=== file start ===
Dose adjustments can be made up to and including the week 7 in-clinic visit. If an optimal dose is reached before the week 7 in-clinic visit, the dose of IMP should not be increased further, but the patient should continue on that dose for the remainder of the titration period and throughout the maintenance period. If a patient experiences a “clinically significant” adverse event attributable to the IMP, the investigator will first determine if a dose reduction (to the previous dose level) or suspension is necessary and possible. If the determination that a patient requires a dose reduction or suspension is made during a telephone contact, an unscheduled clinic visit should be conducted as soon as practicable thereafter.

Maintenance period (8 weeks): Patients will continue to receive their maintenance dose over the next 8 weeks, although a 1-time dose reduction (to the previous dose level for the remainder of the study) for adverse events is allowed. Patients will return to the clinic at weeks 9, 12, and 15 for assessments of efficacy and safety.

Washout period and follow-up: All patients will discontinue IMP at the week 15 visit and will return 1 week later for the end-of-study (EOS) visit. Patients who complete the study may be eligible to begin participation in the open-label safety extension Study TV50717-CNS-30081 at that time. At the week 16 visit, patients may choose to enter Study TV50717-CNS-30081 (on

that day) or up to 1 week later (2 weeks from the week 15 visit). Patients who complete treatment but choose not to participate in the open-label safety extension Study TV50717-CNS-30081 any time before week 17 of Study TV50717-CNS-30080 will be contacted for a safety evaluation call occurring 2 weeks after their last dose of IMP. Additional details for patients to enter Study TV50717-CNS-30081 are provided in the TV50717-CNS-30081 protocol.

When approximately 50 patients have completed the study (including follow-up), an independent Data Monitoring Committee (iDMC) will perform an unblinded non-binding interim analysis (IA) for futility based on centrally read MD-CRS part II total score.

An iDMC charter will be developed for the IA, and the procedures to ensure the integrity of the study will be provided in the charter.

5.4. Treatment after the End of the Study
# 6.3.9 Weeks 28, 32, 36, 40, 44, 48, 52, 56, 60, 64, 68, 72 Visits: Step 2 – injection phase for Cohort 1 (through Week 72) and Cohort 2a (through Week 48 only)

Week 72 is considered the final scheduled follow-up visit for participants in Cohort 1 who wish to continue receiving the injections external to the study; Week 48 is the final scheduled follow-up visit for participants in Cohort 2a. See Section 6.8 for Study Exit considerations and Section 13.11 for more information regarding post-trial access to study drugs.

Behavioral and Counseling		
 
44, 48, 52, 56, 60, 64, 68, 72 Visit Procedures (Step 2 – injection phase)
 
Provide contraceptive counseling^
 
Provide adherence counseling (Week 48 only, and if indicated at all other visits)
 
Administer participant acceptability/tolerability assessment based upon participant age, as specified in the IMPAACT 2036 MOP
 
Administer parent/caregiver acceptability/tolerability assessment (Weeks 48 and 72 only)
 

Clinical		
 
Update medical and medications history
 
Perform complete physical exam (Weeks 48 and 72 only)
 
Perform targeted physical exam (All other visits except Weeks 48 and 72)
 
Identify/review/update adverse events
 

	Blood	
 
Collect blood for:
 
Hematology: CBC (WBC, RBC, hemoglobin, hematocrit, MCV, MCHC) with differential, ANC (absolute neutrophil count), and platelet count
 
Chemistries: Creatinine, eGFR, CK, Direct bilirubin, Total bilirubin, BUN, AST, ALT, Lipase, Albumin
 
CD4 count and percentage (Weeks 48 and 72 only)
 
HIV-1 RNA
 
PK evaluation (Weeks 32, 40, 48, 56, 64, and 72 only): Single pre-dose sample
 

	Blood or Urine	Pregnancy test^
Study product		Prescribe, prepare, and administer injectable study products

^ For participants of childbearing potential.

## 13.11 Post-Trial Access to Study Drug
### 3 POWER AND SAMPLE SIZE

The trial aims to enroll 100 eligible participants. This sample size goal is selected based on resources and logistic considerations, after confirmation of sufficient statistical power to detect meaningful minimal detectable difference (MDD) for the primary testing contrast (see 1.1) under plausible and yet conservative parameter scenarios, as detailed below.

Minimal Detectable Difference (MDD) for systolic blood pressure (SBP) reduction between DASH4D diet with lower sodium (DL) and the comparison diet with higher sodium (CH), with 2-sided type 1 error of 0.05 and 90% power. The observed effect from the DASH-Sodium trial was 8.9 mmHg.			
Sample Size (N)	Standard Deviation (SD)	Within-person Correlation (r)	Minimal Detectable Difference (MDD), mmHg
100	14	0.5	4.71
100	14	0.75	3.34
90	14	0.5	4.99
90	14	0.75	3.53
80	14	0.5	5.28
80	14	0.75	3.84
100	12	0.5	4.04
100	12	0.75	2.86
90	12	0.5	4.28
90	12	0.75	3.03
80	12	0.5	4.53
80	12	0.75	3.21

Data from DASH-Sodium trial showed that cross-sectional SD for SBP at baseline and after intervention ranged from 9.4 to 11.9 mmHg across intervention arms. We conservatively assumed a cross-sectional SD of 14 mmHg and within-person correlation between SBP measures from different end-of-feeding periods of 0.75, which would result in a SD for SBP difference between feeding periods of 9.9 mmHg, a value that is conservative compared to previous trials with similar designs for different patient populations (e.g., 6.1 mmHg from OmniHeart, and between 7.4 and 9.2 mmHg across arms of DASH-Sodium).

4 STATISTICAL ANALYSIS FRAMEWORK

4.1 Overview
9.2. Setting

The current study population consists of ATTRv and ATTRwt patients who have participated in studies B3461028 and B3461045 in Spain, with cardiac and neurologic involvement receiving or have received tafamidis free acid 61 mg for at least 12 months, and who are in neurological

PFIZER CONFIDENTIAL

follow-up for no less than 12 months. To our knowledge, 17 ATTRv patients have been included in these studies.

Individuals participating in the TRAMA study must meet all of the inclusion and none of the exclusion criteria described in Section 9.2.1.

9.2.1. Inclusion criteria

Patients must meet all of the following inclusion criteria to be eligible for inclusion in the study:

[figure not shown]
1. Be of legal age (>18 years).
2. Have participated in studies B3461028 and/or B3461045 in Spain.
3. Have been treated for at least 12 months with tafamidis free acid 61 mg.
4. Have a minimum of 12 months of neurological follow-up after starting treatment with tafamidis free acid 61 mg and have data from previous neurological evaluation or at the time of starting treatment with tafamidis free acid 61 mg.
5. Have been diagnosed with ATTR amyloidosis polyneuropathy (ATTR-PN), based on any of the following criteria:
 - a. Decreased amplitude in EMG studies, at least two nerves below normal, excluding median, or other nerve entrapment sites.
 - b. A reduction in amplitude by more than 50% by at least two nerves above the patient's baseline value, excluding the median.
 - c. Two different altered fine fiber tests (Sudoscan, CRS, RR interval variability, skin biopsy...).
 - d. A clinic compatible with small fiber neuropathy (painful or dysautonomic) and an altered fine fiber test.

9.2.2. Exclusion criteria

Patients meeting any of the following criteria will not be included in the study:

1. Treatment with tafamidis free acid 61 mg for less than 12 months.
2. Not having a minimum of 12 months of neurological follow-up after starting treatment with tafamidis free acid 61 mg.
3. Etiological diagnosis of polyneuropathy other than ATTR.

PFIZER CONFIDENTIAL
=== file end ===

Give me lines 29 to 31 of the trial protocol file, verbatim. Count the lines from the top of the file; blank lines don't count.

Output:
Study product		Prescribe, prepare, and administer injectable study products

^ For participants of childbearing potential.

## 13.11 Post-Trial Access to Study Drug